Nkayi nursing school closed for second time this year

The Nkayi District Hospital nursing school is situated at Nkayi Centre.

THE only government nursing school in Matabeleland North’s Nkayi district was temporarily closed recently due to a basket of challenges, among them a shortage of classrooms and accommodation for tutors and learners.

The Nkayi District Hospital nursing school is situated at Nkayi Centre.

This is the second time that the school has been closed since January this year.

In January, the school was forced to close following the arrest of two tutors on corruption charges.

The closure of the institution in January affected learning activities and this forced the authorities to transfer students to Masvingo and Manicaland.

Last week, Zanu PF Nkayi North legislator Sithembiso Nyoni lifted the lid on the challenges facing the nursing school.

Nyoni, who is also the Environment, Climate and Wildlife minister, revealed the sad state of affairs at the nursing school during a Nkayi Community Parliament virtual meeting.

She claimed the school was only reopened after her intervention with the government promising to mobilise resources to construct classrooms and houses to accommodate students and tutors.

“We tried and I engaged the minister and the district development coordinator until it was opened to take back the students,” Nyoni said.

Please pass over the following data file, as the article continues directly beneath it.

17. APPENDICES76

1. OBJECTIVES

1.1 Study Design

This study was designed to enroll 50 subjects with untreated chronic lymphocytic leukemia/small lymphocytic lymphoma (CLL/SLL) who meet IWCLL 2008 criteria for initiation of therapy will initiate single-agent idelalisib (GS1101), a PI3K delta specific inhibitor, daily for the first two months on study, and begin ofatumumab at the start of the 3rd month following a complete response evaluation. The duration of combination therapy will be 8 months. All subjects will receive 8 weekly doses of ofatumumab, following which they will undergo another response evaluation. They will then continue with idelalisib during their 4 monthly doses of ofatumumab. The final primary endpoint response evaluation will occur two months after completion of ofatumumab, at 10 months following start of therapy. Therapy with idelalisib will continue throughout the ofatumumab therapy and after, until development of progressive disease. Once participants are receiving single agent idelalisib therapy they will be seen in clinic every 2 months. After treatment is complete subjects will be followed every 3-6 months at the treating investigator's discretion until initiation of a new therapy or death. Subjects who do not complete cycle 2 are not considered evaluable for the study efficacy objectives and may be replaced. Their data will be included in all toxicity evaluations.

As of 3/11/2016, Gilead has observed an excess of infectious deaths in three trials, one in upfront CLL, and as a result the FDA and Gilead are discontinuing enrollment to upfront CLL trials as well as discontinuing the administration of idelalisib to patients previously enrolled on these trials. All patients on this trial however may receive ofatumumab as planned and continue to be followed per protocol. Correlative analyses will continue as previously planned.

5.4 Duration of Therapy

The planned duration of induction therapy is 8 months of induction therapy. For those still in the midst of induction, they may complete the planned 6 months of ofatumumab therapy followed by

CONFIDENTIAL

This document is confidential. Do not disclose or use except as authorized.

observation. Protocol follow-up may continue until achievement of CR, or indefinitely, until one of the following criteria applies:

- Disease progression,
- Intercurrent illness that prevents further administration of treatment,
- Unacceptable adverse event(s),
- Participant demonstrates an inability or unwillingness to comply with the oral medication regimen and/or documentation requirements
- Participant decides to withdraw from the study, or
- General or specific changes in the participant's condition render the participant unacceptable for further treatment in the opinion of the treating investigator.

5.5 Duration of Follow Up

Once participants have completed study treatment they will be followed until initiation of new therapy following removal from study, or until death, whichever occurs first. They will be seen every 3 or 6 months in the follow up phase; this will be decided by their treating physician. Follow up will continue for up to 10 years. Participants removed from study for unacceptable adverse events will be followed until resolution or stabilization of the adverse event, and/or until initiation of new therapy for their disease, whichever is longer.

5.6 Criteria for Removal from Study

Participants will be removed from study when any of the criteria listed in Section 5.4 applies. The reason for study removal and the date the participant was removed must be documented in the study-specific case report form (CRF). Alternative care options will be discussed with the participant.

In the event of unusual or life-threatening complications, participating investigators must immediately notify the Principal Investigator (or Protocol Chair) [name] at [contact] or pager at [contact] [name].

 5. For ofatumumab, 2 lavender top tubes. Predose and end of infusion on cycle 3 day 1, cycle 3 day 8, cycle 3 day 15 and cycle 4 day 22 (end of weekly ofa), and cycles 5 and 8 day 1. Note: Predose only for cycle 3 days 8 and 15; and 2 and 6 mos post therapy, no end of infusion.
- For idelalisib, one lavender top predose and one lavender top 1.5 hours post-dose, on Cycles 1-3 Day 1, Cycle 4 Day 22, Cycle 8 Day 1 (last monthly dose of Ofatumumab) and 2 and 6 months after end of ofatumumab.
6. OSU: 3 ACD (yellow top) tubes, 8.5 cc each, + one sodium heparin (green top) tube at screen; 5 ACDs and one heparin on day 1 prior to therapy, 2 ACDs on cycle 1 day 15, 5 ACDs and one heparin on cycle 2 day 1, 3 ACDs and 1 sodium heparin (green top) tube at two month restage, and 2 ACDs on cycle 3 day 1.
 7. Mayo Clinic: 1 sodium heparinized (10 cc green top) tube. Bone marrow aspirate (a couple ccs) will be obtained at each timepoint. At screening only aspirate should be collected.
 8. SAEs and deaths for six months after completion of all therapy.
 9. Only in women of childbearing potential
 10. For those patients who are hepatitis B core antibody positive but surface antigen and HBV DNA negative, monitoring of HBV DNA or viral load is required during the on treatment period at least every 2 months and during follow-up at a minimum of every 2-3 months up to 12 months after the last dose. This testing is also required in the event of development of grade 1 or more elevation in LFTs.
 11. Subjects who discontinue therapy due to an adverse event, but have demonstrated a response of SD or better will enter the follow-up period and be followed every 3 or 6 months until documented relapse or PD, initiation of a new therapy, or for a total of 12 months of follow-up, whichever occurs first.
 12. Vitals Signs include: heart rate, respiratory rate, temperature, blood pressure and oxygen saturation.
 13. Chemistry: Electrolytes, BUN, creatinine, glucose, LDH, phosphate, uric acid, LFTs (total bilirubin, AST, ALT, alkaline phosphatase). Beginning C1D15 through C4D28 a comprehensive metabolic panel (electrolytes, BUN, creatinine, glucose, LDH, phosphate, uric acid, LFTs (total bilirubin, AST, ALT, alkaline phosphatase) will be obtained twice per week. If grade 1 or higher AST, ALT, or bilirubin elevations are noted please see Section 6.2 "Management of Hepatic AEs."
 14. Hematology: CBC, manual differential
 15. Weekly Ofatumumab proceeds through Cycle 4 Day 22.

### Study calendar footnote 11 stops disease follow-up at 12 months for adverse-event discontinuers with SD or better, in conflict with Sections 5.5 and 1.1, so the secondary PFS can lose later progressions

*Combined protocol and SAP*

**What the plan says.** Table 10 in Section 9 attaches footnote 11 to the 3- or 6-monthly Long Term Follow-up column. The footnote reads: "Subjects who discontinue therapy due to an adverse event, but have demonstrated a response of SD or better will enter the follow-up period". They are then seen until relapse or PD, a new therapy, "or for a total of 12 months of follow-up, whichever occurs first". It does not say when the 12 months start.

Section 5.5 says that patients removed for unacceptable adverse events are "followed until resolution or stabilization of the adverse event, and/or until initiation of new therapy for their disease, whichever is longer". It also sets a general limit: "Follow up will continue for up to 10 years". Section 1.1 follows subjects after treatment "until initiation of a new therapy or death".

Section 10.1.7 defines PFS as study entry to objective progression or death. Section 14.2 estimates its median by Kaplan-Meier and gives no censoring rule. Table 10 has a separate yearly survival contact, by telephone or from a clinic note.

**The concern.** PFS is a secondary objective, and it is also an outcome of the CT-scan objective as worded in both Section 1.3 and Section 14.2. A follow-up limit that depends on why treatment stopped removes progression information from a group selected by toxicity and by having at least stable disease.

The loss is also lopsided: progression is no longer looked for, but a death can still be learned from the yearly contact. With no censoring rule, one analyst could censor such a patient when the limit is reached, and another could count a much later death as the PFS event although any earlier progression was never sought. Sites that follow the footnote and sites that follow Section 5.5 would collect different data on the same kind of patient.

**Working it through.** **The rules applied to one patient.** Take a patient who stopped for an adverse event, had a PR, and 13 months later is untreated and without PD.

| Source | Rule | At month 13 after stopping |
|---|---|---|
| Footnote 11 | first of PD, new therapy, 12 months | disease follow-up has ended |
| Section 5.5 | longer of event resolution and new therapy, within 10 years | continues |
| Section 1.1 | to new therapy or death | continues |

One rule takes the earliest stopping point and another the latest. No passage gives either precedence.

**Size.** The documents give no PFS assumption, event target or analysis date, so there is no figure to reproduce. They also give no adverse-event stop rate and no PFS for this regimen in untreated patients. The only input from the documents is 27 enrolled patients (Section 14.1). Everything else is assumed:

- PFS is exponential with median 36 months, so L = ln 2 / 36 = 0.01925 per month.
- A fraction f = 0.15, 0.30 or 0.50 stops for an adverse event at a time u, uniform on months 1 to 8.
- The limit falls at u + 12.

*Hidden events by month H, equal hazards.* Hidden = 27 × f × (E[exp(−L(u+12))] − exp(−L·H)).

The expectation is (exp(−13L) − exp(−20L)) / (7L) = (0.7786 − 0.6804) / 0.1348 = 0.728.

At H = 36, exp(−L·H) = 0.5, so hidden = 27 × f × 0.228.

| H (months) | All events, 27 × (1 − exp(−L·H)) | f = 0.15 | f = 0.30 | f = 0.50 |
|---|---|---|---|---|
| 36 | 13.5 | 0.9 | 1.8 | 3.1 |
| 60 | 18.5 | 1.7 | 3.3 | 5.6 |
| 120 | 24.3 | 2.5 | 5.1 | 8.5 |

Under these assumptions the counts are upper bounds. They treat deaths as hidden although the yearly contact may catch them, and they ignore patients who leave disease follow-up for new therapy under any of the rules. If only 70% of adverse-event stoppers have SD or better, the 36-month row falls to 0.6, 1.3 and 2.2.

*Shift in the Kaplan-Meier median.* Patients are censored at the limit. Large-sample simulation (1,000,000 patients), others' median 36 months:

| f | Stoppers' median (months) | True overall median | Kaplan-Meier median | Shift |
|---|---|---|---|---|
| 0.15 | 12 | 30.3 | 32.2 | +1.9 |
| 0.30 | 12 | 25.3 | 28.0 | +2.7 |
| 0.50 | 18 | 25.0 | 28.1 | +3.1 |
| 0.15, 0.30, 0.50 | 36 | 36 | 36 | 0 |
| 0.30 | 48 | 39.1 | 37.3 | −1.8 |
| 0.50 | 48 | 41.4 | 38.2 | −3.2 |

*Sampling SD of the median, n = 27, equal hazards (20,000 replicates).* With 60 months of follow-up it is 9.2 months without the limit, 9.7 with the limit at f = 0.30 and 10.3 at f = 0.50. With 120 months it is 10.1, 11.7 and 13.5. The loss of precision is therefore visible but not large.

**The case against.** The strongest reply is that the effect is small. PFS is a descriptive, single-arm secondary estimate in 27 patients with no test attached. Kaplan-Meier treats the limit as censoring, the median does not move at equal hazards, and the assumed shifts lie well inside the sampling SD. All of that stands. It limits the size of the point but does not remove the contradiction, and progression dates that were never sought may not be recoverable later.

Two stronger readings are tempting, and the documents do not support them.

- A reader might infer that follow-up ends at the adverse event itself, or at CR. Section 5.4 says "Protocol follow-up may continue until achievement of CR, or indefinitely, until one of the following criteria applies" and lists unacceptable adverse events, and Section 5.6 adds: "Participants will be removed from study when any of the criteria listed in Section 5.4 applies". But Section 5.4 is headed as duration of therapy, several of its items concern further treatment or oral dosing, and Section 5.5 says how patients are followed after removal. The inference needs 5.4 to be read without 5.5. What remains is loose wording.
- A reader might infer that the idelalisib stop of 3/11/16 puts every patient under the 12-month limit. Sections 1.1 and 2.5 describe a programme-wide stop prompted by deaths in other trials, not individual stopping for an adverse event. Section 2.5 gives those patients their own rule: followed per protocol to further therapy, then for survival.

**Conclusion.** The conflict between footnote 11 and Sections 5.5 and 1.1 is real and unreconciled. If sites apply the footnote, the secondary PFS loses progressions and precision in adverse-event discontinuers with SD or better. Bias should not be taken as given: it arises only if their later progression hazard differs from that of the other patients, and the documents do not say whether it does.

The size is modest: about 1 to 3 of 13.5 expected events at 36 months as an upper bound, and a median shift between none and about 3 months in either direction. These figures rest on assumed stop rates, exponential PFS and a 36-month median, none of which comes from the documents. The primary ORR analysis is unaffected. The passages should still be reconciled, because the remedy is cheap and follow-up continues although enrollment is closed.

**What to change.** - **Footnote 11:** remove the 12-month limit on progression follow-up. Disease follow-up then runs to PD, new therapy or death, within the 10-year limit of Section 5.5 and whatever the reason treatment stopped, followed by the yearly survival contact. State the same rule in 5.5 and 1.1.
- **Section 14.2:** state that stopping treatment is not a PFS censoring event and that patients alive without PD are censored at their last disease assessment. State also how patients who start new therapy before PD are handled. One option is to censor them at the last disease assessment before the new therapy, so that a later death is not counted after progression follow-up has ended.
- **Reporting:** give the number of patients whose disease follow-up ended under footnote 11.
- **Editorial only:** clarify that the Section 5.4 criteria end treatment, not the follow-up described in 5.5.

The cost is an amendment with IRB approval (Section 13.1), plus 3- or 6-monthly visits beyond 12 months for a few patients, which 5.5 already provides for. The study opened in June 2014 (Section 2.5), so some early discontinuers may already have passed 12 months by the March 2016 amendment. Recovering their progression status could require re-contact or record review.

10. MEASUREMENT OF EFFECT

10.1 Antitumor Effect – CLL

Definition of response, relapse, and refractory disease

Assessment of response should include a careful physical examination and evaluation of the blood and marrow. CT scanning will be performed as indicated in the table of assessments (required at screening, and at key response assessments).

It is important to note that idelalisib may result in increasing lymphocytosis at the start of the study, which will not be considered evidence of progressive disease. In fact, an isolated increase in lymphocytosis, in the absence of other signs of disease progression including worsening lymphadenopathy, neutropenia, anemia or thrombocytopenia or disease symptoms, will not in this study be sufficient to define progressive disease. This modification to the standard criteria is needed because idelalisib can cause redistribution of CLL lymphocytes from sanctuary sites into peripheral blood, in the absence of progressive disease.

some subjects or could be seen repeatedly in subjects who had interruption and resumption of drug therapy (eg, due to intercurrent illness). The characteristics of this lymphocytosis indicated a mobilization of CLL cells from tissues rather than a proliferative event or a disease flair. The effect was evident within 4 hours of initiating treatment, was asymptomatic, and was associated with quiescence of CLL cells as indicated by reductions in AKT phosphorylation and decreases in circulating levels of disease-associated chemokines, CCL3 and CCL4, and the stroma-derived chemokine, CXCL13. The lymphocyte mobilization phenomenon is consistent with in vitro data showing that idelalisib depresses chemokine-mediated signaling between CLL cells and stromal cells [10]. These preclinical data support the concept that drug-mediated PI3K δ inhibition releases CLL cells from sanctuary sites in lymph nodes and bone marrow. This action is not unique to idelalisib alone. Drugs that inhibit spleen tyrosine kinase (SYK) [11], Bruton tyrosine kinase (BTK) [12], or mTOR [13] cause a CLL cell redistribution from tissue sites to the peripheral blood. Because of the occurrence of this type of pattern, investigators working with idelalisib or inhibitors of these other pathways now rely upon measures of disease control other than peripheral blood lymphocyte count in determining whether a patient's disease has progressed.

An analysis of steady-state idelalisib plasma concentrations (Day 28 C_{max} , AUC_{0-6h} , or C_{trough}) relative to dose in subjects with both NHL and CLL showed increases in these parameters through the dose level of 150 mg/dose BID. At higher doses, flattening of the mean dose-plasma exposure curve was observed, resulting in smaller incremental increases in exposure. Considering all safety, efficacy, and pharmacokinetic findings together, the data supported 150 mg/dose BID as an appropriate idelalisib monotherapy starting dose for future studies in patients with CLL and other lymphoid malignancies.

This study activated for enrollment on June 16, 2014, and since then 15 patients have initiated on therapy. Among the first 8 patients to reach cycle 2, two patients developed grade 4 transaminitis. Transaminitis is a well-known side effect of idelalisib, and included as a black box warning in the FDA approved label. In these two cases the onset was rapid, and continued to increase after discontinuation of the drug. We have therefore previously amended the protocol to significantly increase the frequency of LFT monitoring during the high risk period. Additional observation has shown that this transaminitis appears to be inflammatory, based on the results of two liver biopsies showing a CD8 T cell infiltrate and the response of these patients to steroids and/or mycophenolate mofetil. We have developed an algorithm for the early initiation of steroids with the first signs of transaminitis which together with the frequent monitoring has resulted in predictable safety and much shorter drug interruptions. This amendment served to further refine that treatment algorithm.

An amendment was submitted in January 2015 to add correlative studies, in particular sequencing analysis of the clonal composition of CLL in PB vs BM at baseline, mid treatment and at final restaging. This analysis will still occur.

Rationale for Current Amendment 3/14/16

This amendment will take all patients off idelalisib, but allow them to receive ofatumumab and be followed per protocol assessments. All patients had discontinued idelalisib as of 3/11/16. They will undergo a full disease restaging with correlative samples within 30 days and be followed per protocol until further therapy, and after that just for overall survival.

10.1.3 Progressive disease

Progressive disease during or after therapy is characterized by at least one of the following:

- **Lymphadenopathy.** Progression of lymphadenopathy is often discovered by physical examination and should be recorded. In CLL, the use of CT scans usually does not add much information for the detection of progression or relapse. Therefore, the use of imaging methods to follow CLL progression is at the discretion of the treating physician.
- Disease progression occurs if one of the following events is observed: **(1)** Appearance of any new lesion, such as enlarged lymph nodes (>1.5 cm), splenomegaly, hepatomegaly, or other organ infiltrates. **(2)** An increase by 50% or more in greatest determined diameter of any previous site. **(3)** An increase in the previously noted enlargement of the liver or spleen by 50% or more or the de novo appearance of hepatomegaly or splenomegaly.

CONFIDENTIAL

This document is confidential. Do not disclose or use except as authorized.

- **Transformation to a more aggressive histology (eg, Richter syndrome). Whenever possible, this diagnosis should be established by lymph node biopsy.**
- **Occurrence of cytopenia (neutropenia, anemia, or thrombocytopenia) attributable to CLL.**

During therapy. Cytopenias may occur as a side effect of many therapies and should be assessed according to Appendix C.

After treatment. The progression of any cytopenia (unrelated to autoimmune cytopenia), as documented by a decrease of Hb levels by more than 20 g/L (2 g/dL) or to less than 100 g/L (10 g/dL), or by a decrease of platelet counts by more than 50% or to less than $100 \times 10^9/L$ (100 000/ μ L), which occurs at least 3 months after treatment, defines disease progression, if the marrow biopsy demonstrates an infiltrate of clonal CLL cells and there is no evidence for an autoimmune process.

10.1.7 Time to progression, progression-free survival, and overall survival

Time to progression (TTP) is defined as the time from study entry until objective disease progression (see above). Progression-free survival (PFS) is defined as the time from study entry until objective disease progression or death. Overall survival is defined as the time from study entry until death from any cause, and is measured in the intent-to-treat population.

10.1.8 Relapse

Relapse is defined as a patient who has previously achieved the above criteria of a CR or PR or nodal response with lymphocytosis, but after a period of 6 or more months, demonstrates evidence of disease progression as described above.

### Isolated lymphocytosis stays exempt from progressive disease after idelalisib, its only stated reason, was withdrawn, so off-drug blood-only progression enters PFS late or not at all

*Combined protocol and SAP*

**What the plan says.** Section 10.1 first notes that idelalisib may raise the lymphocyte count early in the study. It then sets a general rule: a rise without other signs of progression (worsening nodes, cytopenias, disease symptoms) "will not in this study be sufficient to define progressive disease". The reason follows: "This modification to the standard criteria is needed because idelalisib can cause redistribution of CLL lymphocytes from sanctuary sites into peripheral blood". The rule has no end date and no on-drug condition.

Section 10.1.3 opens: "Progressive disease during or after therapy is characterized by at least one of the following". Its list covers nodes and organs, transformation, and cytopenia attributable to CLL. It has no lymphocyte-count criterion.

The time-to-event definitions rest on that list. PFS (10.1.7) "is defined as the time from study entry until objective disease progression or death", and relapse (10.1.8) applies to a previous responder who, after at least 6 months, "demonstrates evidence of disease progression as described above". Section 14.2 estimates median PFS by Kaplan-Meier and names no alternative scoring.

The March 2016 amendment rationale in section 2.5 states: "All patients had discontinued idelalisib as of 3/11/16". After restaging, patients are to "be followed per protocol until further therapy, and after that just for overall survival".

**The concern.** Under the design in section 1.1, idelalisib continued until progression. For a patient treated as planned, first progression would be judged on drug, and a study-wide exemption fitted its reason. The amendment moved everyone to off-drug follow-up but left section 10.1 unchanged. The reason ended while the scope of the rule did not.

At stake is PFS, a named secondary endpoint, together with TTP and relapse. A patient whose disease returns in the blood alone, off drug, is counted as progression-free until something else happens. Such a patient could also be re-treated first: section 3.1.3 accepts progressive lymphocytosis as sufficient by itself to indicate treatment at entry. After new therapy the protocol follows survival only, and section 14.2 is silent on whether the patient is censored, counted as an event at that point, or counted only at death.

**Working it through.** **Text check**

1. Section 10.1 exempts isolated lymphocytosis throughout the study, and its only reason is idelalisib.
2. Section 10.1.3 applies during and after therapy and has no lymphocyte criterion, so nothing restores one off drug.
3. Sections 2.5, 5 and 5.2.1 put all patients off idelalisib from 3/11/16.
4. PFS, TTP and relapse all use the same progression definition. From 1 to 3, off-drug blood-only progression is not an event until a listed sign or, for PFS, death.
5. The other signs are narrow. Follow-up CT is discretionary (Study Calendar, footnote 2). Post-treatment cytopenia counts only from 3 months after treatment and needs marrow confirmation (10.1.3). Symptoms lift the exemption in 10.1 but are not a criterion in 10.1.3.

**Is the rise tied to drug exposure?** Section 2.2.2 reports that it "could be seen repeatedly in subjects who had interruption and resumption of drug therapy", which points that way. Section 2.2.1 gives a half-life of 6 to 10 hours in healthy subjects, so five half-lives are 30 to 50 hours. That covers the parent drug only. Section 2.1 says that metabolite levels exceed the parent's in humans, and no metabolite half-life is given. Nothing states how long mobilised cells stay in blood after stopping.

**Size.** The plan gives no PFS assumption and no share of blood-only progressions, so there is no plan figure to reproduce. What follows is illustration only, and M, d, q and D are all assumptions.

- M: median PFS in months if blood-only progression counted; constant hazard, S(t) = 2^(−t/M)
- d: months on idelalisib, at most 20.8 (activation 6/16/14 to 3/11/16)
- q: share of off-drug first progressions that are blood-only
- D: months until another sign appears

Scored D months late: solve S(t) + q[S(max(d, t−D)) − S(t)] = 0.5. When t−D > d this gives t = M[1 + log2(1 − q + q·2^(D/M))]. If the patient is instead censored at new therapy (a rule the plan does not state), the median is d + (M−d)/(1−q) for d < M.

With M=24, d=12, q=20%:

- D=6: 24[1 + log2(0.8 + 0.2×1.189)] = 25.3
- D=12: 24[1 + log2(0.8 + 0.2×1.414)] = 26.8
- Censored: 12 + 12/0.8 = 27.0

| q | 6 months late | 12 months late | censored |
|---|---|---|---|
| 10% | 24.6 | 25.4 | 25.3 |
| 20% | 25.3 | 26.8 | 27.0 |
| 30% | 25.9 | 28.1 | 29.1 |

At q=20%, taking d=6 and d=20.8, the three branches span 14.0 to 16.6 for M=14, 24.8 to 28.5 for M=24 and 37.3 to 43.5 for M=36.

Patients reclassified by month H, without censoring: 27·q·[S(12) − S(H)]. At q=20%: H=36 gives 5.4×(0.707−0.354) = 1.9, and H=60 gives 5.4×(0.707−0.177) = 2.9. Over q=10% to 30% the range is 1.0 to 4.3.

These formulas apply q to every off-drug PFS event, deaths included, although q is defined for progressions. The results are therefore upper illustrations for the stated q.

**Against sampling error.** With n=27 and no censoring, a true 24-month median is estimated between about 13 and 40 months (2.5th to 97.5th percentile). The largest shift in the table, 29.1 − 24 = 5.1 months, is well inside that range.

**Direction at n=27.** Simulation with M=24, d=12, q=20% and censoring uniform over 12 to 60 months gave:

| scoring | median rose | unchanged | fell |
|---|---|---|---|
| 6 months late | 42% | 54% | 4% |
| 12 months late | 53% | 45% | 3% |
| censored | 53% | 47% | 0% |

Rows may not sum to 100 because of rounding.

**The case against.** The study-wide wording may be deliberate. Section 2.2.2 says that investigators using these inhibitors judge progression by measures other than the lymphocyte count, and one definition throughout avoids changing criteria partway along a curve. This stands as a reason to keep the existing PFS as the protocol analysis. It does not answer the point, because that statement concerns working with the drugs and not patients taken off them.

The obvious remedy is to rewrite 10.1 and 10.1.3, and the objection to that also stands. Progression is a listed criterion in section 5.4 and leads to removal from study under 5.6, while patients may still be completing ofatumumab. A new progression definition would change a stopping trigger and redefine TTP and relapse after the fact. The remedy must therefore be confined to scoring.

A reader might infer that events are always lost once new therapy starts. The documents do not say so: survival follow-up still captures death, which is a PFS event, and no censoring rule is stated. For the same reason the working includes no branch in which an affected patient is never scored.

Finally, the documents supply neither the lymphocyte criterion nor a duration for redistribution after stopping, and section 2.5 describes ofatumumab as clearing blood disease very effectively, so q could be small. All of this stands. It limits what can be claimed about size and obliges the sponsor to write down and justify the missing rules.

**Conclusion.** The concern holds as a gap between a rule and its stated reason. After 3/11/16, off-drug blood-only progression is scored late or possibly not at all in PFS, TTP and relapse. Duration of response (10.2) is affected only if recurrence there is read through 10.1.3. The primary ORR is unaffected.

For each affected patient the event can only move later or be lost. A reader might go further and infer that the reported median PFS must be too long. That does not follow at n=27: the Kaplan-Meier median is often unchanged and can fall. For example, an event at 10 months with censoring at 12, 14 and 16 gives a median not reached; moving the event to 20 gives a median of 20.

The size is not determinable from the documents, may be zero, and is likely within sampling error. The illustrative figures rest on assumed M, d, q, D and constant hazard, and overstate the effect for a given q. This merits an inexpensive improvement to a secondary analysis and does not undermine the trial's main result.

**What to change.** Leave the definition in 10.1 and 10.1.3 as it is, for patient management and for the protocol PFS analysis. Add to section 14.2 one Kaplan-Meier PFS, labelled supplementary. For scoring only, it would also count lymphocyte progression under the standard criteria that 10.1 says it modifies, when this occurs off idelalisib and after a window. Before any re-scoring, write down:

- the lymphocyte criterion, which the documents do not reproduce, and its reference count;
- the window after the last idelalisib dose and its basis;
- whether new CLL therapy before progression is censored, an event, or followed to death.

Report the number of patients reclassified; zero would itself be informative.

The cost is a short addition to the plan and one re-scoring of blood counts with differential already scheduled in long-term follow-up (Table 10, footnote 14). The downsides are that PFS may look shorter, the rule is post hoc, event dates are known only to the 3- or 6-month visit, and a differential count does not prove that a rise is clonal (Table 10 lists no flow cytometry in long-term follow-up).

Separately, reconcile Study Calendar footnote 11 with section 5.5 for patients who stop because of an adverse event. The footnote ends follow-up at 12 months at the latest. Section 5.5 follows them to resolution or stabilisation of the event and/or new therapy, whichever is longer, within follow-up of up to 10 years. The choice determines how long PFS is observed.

"As I speak, I am busy engaging the private sector and pushing the ministry to try and have a classroom constructed as early as September before the next intake.”

Nyoni said communities were not happy after the closure of the facility as they feared having nurses who did not understand the local language being deployed in the area.

There has been an outcry over the deployment of civil servants, especially teachers and nurses, who do not speak or understand the local languages of Matabeleland provinces.

Critics have said there should be a deliberate policy that recruitment for any government training programme must have a higher percentage of locals to ensure that they serve their respective communities upon graduation.

"It is important that when dealing with people, if you speak German and go to London and do not speak English, how will people tell you what their health problems are?

“It is important that we push our children to train in all professions and come back to work in their home area,” Nyoni said.

"We also do not block people here; those who come from other areas must learn the local language.

“They must learn IsiNdebele, so that when they come to work in Nkayi or Tsholotsho they are able to speak the language that the elders understand.”

She said elders end up dreading going to hospitals “where they will not be understood because of the language barrier.”

Matabeleland Institute for Human Rights (MIHR), a local pressure group, said the deployment of nurses who speak the local language will also be a step towards the realisation of the right to health as enunciated in section 76(4) of the constitution of Zimbabwe.

“Realising that Matabeleland North province is home to over  six ethnic and religious minorities — the failure by the state to deploy nurses who speak the different local languages is a denial of the minorities' ability to participate effectively in social and public life,” MIHR coordinator, Khumbulani Maphosa, said.

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